Updated: Sep 5
Do you love snorkelling/scuba diving in crystal clear waters? Exploring waterfalls, trekking along coastal paths and cliffs to catch the sunset, or experience the local culture by visiting temples? - Then Nusa Penida is right up your street!
Only a 40-minute boat ride from mainland Bali, Nusa Penida is the largest of the Nusa Islands, yet it is still a tranquil island, that should be on every traveller’s bucket list!
After visiting Nusa Penida in 2019 to complete a PADI Divemaster course with Indo Ocean Project, I spent my days off exploring the island and fell in love so much that I ended up staying there for a while longer after completing the course.
How to Get There?
The fastest way is via a fast boat (40-minutes). The fast boats leave from Sanur Harbour throughout the day and arrive in Toyapakeh in Nusa Penida. There are many ticket booths at the harbour where you can decide what boat operator you wish to take and the time that fits best in your schedule.
If you want to bring your bike over to save money renting one, you will need to head to Padang Bai Harbour in Bali and get on the public ferry to Sampalan in Nusa Penida. This takes around 1 ½ hours, but sometimes delays happen so don’t book anything until you get to the island if you do decide to get the ferry.
NOTE: Nusa Penida has limited ATMs, sometimes you cannot get cash out for days. Most restaurants and the supermarkets only take cash too - always bring as much cash as you can!
Transport On the Island
As the roads are not great, if you are not an experienced motorbike/scooter driver then hiring a private driver is the way forward.
There are many tour guides/drivers which can sometimes get a little overwhelming when you arrive on the island port. I highly recommend alitpenidatour - Alit is super lovely and grew up on the island so he knows the best spots to visit! He can also arrange snorkelling and accommodation if needed and will be waiting for you at the port with your name on paper to avoid the crowds of locals trying to go with their taxi service.
If you are an experienced scooter driver, then daily hire can be made at the harbour. Expect to pay a little more than hiring in Bali, scooter hire is 70,000-100,000IDR per day depending on what bike you hire. If you have already organised accommodation, speak to them upon booking as they usually do the best deals if you are staying with them.
Where to Stay?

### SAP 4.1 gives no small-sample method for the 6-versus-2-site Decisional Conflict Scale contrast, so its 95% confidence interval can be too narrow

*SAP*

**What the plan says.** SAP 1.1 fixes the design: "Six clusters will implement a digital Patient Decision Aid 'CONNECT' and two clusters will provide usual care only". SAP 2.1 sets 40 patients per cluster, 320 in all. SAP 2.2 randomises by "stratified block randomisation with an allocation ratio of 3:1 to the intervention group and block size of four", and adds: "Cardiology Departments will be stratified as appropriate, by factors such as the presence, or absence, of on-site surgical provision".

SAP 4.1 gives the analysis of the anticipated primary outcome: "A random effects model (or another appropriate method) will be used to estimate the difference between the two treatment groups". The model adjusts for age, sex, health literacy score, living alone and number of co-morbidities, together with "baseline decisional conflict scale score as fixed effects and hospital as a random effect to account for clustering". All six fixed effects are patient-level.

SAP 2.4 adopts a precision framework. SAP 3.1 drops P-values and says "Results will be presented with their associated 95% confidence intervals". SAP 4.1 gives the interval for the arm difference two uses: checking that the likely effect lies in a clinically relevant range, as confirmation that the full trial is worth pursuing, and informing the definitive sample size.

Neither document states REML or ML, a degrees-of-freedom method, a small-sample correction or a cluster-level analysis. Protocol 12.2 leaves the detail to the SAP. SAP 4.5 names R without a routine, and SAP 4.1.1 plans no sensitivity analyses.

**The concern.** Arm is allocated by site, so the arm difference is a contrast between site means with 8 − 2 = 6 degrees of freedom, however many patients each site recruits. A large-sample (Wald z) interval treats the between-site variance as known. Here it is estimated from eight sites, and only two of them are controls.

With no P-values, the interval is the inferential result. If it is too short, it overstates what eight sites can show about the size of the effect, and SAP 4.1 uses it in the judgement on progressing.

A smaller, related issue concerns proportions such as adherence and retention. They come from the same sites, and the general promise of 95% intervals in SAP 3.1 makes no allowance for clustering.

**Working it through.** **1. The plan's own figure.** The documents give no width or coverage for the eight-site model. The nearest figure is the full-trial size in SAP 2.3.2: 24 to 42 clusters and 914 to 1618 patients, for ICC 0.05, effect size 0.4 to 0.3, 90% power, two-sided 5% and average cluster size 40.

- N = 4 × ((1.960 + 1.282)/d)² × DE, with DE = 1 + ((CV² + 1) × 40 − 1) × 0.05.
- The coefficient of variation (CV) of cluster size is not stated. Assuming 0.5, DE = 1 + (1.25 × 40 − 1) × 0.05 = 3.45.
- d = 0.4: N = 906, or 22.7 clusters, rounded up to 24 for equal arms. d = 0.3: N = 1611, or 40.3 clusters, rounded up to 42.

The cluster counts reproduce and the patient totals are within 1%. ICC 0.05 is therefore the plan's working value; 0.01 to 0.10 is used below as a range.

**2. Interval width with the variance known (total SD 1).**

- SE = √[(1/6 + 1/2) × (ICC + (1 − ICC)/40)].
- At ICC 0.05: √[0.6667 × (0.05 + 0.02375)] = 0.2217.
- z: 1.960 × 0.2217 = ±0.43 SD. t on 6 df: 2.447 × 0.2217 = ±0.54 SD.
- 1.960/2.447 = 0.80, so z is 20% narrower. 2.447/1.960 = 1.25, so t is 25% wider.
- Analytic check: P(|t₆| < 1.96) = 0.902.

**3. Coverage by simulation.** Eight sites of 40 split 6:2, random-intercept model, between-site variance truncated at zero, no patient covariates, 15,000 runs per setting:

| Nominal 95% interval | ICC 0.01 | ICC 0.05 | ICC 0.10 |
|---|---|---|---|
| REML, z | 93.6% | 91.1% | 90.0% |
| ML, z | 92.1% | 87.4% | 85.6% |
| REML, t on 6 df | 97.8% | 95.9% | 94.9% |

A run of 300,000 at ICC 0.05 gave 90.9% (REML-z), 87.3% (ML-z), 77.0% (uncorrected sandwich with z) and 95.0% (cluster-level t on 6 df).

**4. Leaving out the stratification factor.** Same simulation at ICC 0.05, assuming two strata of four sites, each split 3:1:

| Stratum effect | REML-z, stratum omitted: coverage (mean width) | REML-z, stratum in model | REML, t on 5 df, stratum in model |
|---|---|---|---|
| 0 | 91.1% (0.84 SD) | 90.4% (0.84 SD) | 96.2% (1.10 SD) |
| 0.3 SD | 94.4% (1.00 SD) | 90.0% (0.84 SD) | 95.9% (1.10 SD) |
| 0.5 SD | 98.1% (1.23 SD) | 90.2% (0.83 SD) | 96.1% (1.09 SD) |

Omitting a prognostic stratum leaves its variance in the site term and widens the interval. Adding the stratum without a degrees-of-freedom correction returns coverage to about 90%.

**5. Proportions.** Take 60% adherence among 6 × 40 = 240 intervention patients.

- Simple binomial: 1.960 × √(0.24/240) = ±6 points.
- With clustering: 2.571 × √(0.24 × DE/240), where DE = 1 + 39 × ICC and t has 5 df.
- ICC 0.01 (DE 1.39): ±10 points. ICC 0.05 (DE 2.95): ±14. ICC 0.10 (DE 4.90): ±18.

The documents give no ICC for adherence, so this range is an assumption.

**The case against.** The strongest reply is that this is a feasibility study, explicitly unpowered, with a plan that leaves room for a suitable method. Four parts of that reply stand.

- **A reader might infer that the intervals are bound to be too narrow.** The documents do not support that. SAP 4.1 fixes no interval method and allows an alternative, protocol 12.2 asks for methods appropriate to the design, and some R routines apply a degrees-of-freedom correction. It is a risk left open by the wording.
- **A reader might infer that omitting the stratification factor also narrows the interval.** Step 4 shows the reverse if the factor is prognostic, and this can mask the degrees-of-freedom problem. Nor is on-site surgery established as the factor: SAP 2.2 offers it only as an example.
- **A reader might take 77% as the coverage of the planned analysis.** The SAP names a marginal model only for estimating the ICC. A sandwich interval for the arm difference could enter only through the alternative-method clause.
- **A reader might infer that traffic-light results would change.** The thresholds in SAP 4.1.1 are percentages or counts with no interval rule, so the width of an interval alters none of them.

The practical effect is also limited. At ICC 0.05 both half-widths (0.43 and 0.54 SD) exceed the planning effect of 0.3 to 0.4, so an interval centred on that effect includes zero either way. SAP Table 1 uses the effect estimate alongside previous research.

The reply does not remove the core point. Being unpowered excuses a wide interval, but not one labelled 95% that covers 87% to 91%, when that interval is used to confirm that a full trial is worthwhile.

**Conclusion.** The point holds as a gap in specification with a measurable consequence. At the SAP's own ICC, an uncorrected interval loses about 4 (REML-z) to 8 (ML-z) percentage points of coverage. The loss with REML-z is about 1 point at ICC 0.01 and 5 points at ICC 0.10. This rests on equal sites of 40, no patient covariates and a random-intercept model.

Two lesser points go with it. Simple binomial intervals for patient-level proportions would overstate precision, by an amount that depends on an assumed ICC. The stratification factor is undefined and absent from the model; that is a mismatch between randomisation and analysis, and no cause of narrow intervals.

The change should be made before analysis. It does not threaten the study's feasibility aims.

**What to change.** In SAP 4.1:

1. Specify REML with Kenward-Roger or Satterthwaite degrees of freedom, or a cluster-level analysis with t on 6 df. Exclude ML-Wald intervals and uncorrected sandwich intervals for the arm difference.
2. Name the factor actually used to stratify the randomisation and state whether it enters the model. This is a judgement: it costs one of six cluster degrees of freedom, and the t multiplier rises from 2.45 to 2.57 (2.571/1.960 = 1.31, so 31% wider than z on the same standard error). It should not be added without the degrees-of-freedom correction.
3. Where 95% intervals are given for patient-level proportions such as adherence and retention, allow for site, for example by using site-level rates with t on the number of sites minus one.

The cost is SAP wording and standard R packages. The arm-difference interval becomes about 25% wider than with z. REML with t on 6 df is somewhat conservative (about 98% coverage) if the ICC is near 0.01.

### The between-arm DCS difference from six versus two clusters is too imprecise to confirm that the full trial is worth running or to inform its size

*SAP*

Nusa Penida is very different to Bali, in that it is much more undeveloped than the mainland. There are no large resorts or hotels apart from a few luxurious stays. Accommodation on the island consists mainly of homestays, hostels and a few villas.
Note that some homestays and hostels may not have hot water - always check if you require that ‘luxury’ - I lived without hot water the whole time I was in Penida and actually it was rather refreshing as the island can get very humid!
Below are my recommendations from budget stays to pricier stays!
Private Villas & Pricier Stays
10 Things You Must Do/Visit When Visiting Nusa Penida
In no particular order, I have listed 10 awesome things that are a must when visiting Nusa Penida!
1. Snorkelling & Scuba Diving
Snorkelling and diving is great fun in Penida! With so many dive sites, you can see a wide variety of marine life cruising around the island. People travel from all over the world to see the majestic mantas and the curious-looking mola-mola in Nusa Penida’s waters!
If you are extremely lucky you can encounter dolphins, hammerheads and even the odd whale shark!
Nua Penida diving is known for currents, some sites on the island are for the more experienced (Cennigan Wall, Blue Corner and Mangrove), however, there are still so many sites including Manta Point, SD and Crystal Bay that are great for novice divers and even first-timers to take the plunge.
If scuba diving is not your forte, then why not try out snorkelling. Thanks to the crystal-clear waters, Nusa Penida makes a great snorkelling destination with daily trips to Gamat Bay and Toyapakeh Wall to see turtles and Manta Point and Manta Bay to see manta rays.
2. Kelingking Beach & Viewpoint
Known as “T-Rex Beach”, Kelingking has become extremely popular thanks to almost every Bali magazine and Instagram influencer sharing the famous photo overlooking the cliff.
If you are up for a challenge, you can climb down the steps onto the beach. Be prepared with the right shoes and bring plenty of water for the climb back up. It is recommended you do not swim in the ocean at Kelingking as the waves are powerful and very unpredictable - there have been many rescues over the years!